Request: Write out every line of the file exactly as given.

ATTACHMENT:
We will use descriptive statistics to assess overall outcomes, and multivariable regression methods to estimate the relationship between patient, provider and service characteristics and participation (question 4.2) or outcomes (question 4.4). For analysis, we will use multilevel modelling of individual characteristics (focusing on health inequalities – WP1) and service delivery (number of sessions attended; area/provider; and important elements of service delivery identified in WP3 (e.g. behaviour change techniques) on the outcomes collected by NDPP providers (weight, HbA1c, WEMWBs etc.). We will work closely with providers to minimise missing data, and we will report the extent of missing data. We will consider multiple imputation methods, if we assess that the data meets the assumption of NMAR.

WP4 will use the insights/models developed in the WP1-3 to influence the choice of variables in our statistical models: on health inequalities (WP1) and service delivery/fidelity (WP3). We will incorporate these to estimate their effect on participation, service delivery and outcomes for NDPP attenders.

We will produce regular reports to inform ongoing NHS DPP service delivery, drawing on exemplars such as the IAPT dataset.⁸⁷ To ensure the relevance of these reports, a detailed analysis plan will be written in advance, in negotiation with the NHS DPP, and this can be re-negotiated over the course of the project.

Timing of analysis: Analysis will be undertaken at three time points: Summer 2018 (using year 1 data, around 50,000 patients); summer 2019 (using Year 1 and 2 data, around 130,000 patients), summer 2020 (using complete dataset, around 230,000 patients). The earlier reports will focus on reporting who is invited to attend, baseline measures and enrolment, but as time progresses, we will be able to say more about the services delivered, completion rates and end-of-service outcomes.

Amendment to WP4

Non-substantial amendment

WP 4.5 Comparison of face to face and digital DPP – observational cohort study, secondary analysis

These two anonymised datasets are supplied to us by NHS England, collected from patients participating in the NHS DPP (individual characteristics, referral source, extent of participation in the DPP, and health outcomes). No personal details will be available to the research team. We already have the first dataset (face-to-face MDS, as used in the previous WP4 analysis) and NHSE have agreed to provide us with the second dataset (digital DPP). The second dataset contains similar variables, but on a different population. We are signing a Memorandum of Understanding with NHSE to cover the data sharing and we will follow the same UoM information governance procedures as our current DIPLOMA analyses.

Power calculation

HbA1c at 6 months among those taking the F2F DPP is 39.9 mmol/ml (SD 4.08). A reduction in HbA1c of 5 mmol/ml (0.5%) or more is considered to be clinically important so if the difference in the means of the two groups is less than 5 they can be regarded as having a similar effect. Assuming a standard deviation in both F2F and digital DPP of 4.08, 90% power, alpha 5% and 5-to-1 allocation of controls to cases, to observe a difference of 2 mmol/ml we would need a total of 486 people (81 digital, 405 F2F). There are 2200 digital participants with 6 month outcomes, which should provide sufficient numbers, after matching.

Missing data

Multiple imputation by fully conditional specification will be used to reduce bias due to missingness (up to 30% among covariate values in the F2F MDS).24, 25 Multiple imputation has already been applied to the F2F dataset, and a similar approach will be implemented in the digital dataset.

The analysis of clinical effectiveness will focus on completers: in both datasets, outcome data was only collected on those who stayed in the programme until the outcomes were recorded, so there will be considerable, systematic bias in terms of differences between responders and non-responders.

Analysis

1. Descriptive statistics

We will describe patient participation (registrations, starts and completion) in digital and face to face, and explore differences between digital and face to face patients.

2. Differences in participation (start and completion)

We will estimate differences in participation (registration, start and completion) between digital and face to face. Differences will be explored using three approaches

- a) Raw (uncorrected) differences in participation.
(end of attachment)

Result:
We will use descriptive statistics to assess overall outcomes, and multivariable regression methods to estimate the relationship between patient, provider and service characteristics and participation (question 4.2) or outcomes (question 4.4). For analysis, we will use multilevel modelling of individual characteristics (focusing on health inequalities – WP1) and service delivery (number of sessions attended; area/provider; and important elements of service delivery identified in WP3 (e.g. behaviour change techniques) on the outcomes collected by NDPP providers (weight, HbA1c, WEMWBs etc.). We will work closely with providers to minimise missing data, and we will report the extent of missing data. We will consider multiple imputation methods, if we assess that the data meets the assumption of NMAR.

WP4 will use the insights/models developed in the WP1-3 to influence the choice of variables in our statistical models: on health inequalities (WP1) and service delivery/fidelity (WP3). We will incorporate these to estimate their effect on participation, service delivery and outcomes for NDPP attenders.

We will produce regular reports to inform ongoing NHS DPP service delivery, drawing on exemplars such as the IAPT dataset.⁸⁷ To ensure the relevance of these reports, a detailed analysis plan will be written in advance, in negotiation with the NHS DPP, and this can be re-negotiated over the course of the project.

Timing of analysis: Analysis will be undertaken at three time points: Summer 2018 (using year 1 data, around 50,000 patients); summer 2019 (using Year 1 and 2 data, around 130,000 patients), summer 2020 (using complete dataset, around 230,000 patients). The earlier reports will focus on reporting who is invited to attend, baseline measures and enrolment, but as time progresses, we will be able to say more about the services delivered, completion rates and end-of-service outcomes.

Amendment to WP4

Non-substantial amendment

WP 4.5 Comparison of face to face and digital DPP – observational cohort study, secondary analysis

These two anonymised datasets are supplied to us by NHS England, collected from patients participating in the NHS DPP (individual characteristics, referral source, extent of participation in the DPP, and health outcomes). No personal details will be available to the research team. We already have the first dataset (face-to-face MDS, as used in the previous WP4 analysis) and NHSE have agreed to provide us with the second dataset (digital DPP). The second dataset contains similar variables, but on a different population. We are signing a Memorandum of Understanding with NHSE to cover the data sharing and we will follow the same UoM information governance procedures as our current DIPLOMA analyses.

Power calculation

HbA1c at 6 months among those taking the F2F DPP is 39.9 mmol/ml (SD 4.08). A reduction in HbA1c of 5 mmol/ml (0.5%) or more is considered to be clinically important so if the difference in the means of the two groups is less than 5 they can be regarded as having a similar effect. Assuming a standard deviation in both F2F and digital DPP of 4.08, 90% power, alpha 5% and 5-to-1 allocation of controls to cases, to observe a difference of 2 mmol/ml we would need a total of 486 people (81 digital, 405 F2F). There are 2200 digital participants with 6 month outcomes, which should provide sufficient numbers, after matching.

Missing data

Multiple imputation by fully conditional specification will be used to reduce bias due to missingness (up to 30% among covariate values in the F2F MDS).24, 25 Multiple imputation has already been applied to the F2F dataset, and a similar approach will be implemented in the digital dataset.

The analysis of clinical effectiveness will focus on completers: in both datasets, outcome data was only collected on those who stayed in the programme until the outcomes were recorded, so there will be considerable, systematic bias in terms of differences between responders and non-responders.

Analysis

1. Descriptive statistics

We will describe patient participation (registrations, starts and completion) in digital and face to face, and explore differences between digital and face to face patients.

2. Differences in participation (start and completion)

We will estimate differences in participation (registration, start and completion) between digital and face to face. Differences will be explored using three approaches

- a) Raw (uncorrected) differences in participation.